|Rushden Echo, 25th February 1916, transcribed by Kay Collins
Higham Ferrers Soldier Dead - Pte Sebe Middleton
Succumbs to Frostbite and Serious Complications
We regret to state that Pte Eusebius (Sebe) Middleton, 1/4th Northants Regt. Territorial Force, son of Mr and Mrs Septimus Middleton, of Wharf-road, Higham Ferrers, has died from complications following frostbite, and illness. In last week’s “Rushden Echo” we reported that Pte Middleton was a patient at the University War Hospital at Southampton, suffering from frostbite, complicated by dysentery, kidney trouble, and abscesses, and that it had been found necessary to amputate one foot, while it was feared that the other foot would also have to be taken off if the state of the patient’s health permitted.
A telegram was received by the patient’s parents at Higham Ferrers on Saturday afternoon stating that the condition of their son was critical, and another telegram was received on Monday morning to the effect that he passed away on Sunday afternoon.
Two years ago the deceased joined the Higham Ferrers Company of Territorials. In July 1914, he attended the camp at Berkhampstead, and on the outbreak of war he was recalled from the camp with the rest of the Northants Territorials. He volunteered at the camp for active service, though only 16 years of age at that time. Before going to camp he worked for Mr W N Roberts, currier. The deceased was a scholar in the Wesleyan Sunday school and he was also a member of the Wesleyan Boys’ Brigade.
Yesterday afternoon the funeral of the deceased soldier took place at Higham Ferrers. An impressive service was held in the Wesleyan Church, with which the deceased was so closely identified. The Rev R H Higson conducted the service and gave a brief address. A hymn was sung and, as the coffin was removed from the church, the organist, Mr Walter Middleton, a cousin of the deceased, played the “Dead March” in “Saul”.
The mourners were:- Mr and Mrs Septimus Middleton (father and mother), Misses Laura and Muriel Middleton (sisters), Mr and Mrs Frank Middleton (brother and siter-in-law), Mrs E Middleton and Mr A Middleton (sister-in-law and uncle), Mr and Mrs J Middleton (uncle and aunt), Mr and Mrs O Middleton (uncle and aunt), Miss N Middleton and Mr W S Middleton (cousins), Mr W Middleton and Mr B H Pashler (cousins).
The coffin which was draped with the Union Jack, bore the inscription:
Pte E Middleton,
Died Feb 20th 1916
Aged 18 years.
The burying party, of the 3/4th Northants Regt., from the Northampton Depot, comprised Lieut A G A Hodges, Sergts Corby, Andrews and Walding, Corpl Poulton, Lance-Corpl Buxton, and Pte Saunders. They acted as bearers. Col-Sergt F Draper was also present, as well as Ptes W Cox and H Westley, 1/4th Northants regt., who are home on leave at Irthlingborough. As Pte Westley left the Gallipoli Peninsula, the last man he saw was the deceased soldier, and it is a coincidence that Pte Westley’s brother was billeted at Thetford with the deceased.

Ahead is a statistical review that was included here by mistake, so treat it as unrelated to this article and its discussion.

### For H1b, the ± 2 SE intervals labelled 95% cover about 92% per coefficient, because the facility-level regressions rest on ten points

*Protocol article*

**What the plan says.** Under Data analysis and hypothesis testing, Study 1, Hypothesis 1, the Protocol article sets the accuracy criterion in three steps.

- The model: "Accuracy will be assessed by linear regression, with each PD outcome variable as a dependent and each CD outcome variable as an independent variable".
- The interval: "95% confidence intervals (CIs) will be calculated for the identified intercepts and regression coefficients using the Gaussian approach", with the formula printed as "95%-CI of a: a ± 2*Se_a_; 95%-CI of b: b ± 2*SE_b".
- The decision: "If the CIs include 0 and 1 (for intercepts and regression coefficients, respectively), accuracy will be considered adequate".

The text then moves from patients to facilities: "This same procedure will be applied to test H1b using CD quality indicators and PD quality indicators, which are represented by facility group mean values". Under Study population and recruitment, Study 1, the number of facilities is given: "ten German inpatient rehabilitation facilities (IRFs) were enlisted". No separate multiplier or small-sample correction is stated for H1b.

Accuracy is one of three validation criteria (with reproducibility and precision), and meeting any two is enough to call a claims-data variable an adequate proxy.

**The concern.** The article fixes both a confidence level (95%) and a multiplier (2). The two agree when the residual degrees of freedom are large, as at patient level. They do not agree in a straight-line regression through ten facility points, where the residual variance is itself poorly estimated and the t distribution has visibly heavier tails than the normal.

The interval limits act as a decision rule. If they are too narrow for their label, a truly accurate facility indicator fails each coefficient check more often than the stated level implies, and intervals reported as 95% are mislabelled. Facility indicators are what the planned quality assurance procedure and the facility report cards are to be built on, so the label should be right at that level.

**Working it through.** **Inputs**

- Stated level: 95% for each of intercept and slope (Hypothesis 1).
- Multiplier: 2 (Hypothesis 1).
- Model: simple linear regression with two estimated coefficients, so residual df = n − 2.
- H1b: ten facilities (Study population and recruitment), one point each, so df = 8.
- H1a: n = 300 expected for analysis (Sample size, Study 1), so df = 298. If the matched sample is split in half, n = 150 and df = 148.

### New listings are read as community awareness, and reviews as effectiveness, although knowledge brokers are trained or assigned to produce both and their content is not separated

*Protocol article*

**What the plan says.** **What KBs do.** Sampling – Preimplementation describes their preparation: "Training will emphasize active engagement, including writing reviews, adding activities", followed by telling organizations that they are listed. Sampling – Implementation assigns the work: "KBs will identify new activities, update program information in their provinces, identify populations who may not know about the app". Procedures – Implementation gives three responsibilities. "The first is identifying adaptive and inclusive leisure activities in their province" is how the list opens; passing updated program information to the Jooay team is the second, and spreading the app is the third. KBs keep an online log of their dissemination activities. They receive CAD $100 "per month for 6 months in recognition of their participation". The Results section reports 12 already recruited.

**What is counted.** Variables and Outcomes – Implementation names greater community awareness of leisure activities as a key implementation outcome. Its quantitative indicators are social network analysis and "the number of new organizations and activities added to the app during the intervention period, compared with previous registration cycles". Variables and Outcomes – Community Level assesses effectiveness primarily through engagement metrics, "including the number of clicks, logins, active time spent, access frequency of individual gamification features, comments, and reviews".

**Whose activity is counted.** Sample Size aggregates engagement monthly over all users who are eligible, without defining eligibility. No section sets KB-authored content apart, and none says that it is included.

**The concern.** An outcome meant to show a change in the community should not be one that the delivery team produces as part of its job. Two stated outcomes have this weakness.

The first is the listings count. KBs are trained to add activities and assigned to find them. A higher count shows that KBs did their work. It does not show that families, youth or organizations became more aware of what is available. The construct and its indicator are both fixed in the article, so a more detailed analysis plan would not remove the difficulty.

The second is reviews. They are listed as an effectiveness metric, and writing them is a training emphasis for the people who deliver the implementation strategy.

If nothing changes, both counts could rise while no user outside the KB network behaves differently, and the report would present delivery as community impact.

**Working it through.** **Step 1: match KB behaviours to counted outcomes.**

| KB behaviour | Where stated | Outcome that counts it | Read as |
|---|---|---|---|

The Rev R H Higson officiated at the interment at the Cemetery. Mr F Parker was the undertaker.
[A list of wreaths follows]
Through civic thoughtfulness the road from the deceased’s home to the chapel and thence to the cemetery had been cleared of the snow.
Mr and Mrs Septimus Middleton wish to thank all friends for their sympathy in their sad loss.
The following message has been received:- “The King commands me to assure you of the true sympathy of His Majesty and the Queen in your sorrow.Kitchener.”
The following letter has been received from Sister Isabel Jack, who was in charge of the deceased in hospital:-
University War Hospital,
21st Feb 1916.
Dear Mrs Middleton,
You will have heard by now of the sad news of your dear little boy Sebie.
We wired you as soon as we saw the change which came on so suddenly, but he passed away sooner than we expected. His end was very peaceful and calm.
I am sure it was a great blow to you, it was a great disappointment to us all. We did all in our power to make him happy. I meant to have written the day of his birthday, but we were busy. He received numerous post cards, which seemed to cheer him. I have sent the cards and money to you, through the office; I thought you would like to treasure them in remembrance of your boy.
He was one of the bravest patients we have had, and he did try to get well. We all got to be so fond of Sebie, never a murmur of discontent.
I do hope, Mrs Middleton, you are keeping your spirits up, and may God help and comfort you at this sad hour. If there is anything you would like to know about Sebie, I shall be too pleased if you would write to me.
With kindest regards and sympathy from us all.